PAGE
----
This is a collaborative post between Lyn Jeffery and Jason Li. Lyn begins by writing…
Crowdsourcing has been around for awhile (this 2006 Wired article nicely lays out the concept). Over the last three years, crowdsourcing has been applied to fundraising with stunning results on Kickstarter and Indiegogo (“Go fund yourself”), and the experiments continue: Loudsauce is a “crowdfunded media buying platform” that encourages the growth of new media buying collectives to support cause-driven campaigns. So it’s not surprising that there would be a Chinese version of Kickstarter. Australia’s got Pozible; Brazil’s got Catarse. It makes sense that different kinds of communities would want their own crowdsourced funding sites because people have different stories about what they’re doing when they’re giving away money. You have to know your crowd to please it enough to support you financially. Those who succeed on these sites have to be experts at working their media and social network contexts (note: it’s hard work).
So what’s going on on DemoHour 点名时间, the Chinese crowdsourced fundraising site, and what kinds of stories are getting Chinese netizens to part with their RMB? Let’s start with its tagline: Support a creative project, purchase a dream in advance (Awkward translation alert #1! The original is 支持一个创意，预购一个梦想, and I can’t get it to not sound like Chinglish, sorry). This is all about creating “miracles” and fulfilling creative dreams. Some other basics: according to a recent interview with founder He Feng in the China Daily Europe edition, “70 of the 150 programs placed on Demohour.com have succeeded in raising funds, and the rest are still taking in money.”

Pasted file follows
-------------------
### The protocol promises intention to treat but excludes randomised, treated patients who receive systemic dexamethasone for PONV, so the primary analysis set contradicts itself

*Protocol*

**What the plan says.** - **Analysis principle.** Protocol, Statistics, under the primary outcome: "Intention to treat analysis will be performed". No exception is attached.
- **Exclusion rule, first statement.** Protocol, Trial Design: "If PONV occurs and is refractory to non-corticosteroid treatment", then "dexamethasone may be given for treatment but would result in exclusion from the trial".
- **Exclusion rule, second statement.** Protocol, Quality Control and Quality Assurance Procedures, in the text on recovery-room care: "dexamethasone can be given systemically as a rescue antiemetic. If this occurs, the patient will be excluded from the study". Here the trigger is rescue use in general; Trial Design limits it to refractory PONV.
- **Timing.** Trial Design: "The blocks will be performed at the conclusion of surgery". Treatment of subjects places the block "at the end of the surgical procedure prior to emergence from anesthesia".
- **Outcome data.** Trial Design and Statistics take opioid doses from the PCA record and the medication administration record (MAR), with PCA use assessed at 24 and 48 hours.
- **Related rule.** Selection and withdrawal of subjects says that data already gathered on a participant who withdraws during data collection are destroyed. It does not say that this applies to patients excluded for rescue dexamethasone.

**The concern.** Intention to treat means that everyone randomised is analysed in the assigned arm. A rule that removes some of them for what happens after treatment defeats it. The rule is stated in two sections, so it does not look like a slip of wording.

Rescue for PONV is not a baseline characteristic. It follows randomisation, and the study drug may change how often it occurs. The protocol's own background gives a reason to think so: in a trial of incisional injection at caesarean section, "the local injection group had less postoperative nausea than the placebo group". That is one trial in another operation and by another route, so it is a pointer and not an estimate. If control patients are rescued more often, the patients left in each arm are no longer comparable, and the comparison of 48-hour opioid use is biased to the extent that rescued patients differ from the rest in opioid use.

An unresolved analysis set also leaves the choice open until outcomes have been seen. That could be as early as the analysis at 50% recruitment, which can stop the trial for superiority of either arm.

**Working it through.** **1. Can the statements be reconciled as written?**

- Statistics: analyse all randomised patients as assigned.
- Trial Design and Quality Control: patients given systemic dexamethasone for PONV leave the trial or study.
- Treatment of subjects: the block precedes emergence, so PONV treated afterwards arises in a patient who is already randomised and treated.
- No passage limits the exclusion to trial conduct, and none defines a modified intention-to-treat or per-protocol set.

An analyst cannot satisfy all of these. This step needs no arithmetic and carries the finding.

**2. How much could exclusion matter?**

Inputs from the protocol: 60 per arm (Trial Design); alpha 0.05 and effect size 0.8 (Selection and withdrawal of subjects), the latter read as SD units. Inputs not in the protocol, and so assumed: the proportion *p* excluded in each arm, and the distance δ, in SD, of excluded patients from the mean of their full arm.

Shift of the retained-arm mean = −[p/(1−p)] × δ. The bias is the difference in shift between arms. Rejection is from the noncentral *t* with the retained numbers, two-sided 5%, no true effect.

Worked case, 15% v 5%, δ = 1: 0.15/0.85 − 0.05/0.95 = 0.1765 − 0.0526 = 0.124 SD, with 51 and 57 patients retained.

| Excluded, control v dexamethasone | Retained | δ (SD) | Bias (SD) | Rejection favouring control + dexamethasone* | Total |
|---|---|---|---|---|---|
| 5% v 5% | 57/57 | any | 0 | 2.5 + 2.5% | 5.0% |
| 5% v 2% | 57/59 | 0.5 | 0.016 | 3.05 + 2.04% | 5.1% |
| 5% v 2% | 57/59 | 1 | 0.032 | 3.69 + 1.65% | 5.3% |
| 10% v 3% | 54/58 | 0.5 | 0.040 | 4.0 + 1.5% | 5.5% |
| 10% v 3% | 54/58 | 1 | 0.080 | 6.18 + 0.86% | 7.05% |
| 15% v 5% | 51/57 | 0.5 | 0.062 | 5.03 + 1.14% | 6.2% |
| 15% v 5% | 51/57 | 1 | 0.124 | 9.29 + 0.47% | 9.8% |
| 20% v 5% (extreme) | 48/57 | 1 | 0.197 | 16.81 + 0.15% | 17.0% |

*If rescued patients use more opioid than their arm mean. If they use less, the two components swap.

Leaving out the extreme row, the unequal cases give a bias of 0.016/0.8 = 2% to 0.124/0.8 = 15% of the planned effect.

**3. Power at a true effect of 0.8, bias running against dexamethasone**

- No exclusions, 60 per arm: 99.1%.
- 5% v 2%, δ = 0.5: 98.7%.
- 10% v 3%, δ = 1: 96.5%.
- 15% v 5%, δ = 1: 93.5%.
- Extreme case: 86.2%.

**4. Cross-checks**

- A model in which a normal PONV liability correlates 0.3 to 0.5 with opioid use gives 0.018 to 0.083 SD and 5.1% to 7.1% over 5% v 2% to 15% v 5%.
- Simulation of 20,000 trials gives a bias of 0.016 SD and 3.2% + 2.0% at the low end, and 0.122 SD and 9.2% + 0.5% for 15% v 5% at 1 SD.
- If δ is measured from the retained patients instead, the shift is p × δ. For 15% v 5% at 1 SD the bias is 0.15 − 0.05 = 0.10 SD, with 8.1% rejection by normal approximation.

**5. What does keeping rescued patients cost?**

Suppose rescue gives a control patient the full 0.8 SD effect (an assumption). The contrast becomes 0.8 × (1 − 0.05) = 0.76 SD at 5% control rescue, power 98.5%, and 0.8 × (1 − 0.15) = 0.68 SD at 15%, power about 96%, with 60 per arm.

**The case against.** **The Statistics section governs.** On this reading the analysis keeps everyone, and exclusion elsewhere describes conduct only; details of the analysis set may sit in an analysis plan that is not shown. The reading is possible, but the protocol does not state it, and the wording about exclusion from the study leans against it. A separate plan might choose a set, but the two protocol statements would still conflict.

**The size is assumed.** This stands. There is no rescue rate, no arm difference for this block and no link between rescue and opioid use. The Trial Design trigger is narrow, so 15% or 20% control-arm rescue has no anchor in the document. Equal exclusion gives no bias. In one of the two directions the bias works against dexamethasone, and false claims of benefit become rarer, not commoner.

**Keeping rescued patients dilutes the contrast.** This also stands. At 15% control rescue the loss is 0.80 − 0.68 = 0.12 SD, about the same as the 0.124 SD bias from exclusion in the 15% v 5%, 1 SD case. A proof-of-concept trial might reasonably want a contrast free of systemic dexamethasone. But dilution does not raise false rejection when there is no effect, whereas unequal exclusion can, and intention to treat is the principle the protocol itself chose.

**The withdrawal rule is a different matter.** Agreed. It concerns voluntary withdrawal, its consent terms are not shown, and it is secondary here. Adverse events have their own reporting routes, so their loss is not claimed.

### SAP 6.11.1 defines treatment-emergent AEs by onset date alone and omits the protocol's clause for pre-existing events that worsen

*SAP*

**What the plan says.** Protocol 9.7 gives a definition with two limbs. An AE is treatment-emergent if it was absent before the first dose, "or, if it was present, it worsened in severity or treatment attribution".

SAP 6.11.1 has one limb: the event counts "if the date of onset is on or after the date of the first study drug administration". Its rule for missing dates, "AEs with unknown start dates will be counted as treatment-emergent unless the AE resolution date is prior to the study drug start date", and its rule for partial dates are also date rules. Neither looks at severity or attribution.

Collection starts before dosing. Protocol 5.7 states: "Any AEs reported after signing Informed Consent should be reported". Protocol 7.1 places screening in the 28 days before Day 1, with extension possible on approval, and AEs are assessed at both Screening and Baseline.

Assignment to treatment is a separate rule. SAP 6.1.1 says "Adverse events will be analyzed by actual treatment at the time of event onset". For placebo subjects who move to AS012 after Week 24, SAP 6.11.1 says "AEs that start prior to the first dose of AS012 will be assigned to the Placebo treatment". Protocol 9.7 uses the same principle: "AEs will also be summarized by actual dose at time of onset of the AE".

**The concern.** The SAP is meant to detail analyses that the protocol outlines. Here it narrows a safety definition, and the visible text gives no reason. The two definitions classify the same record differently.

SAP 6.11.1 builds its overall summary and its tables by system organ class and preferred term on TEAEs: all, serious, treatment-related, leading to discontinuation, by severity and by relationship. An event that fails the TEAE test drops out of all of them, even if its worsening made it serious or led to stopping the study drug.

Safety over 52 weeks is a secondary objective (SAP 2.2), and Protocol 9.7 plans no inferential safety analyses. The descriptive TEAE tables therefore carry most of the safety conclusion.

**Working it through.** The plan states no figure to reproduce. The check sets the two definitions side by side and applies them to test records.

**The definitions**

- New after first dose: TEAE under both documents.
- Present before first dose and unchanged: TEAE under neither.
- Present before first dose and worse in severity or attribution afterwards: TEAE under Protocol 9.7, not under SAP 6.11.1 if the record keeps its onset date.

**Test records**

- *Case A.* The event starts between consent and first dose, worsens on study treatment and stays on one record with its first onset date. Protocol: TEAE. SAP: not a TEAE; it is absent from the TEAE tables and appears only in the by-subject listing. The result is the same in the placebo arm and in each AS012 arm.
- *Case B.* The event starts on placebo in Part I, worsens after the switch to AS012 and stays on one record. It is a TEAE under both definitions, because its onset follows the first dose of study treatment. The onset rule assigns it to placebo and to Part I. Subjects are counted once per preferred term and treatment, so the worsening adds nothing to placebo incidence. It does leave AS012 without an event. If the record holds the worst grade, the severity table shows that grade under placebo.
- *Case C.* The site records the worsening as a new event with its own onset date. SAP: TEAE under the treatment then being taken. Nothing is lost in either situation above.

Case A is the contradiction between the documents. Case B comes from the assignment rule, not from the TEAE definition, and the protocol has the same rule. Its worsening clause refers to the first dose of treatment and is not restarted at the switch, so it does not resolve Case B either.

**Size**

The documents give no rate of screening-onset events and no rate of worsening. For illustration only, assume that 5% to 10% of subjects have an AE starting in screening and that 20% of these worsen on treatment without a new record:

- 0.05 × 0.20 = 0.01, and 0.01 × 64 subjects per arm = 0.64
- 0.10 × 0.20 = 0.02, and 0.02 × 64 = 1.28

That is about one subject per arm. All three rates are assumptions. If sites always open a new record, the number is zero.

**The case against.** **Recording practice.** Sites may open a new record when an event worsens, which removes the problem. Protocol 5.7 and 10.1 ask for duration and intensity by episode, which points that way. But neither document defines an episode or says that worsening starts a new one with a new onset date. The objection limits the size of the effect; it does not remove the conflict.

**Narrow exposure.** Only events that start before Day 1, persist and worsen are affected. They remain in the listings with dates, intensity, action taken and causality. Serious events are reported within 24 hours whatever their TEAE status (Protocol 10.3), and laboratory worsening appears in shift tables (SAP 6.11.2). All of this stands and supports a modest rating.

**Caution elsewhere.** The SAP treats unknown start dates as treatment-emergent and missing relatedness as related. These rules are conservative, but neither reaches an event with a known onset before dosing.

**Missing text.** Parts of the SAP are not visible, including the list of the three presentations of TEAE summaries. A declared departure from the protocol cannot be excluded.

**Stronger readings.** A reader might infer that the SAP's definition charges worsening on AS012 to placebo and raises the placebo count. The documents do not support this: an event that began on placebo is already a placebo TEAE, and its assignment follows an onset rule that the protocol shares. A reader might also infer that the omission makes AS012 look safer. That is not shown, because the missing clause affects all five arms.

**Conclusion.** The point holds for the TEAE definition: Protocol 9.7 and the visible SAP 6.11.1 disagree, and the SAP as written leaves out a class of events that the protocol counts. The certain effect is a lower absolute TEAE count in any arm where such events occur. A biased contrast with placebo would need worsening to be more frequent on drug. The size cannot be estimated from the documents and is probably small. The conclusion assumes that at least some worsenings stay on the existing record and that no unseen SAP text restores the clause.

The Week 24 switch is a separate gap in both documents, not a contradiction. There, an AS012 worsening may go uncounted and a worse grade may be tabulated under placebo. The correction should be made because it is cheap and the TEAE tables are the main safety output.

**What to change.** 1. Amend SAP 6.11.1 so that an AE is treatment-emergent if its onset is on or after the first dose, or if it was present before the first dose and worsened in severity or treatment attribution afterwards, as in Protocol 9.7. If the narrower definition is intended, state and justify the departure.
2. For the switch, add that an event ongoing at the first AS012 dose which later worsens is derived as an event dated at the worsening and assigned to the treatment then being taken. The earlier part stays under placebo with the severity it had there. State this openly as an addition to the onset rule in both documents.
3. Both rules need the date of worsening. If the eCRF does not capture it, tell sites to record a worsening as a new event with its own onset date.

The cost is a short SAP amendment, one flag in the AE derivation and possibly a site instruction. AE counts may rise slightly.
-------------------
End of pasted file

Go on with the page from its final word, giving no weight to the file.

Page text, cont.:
One of Demohour’s biggest fundraising successes to date combines a couple of crowdpleasing narratives: illness, celebrity, personal struggle and triumph, and singlehood. Piss Off, Mr. Tumor (滚蛋吧肿瘤君) is a comic strip created by beloved cartoonist Xiong Dun to tell the story of her diagnosis with non-Hodgkins lymphoma. This is donation-as-financial-support for a well-known artist. It’s not the way that Kickstarter has been used, but reminds me of the common U.S. practice where local artists put on a benefit to support someone in their community who is sick and has little or no health insurance. In this case, Xiong had already built a fanbase with her comics “A Bachelorette’s Diary”《熟女单身日记》 , Superwoman on a Diet 《减肥侠》, and “Maturing into Womanhood”《熟女养成日记》.
Just as in most Kickstarter successes, the mainstream media played a role in advertising the project. The cartoon started to be shared in August 2011 via Weibo and the Tianya forum and quickly got broadcast media attention. Then DemoHour reached out to invite Xiong Dun and her roommate to submit their project as a way to quickly raise money to pay for her hospital bills, and to market the DemoHour site to her large audience.
The project raised 340,000 yuan ($53,389, 42,275 euros). There are 7 different levels of donation, some of them quite close together in price, ranging from 30 RMB (about US $4.70) for 6 bookmarks to 500 RMB (about US $78) for a signed, framed hand-drawn original cartoon, a limited edition Piss Off, Mr. Tumor volume with a special stamp, and a set of bookmarks. As her roommate writes, these gifts are meant to express Xiong Dun’s belief that “as long as you maintain strong faith and a positive attitude, there’s no difficulty you can’t overcome.”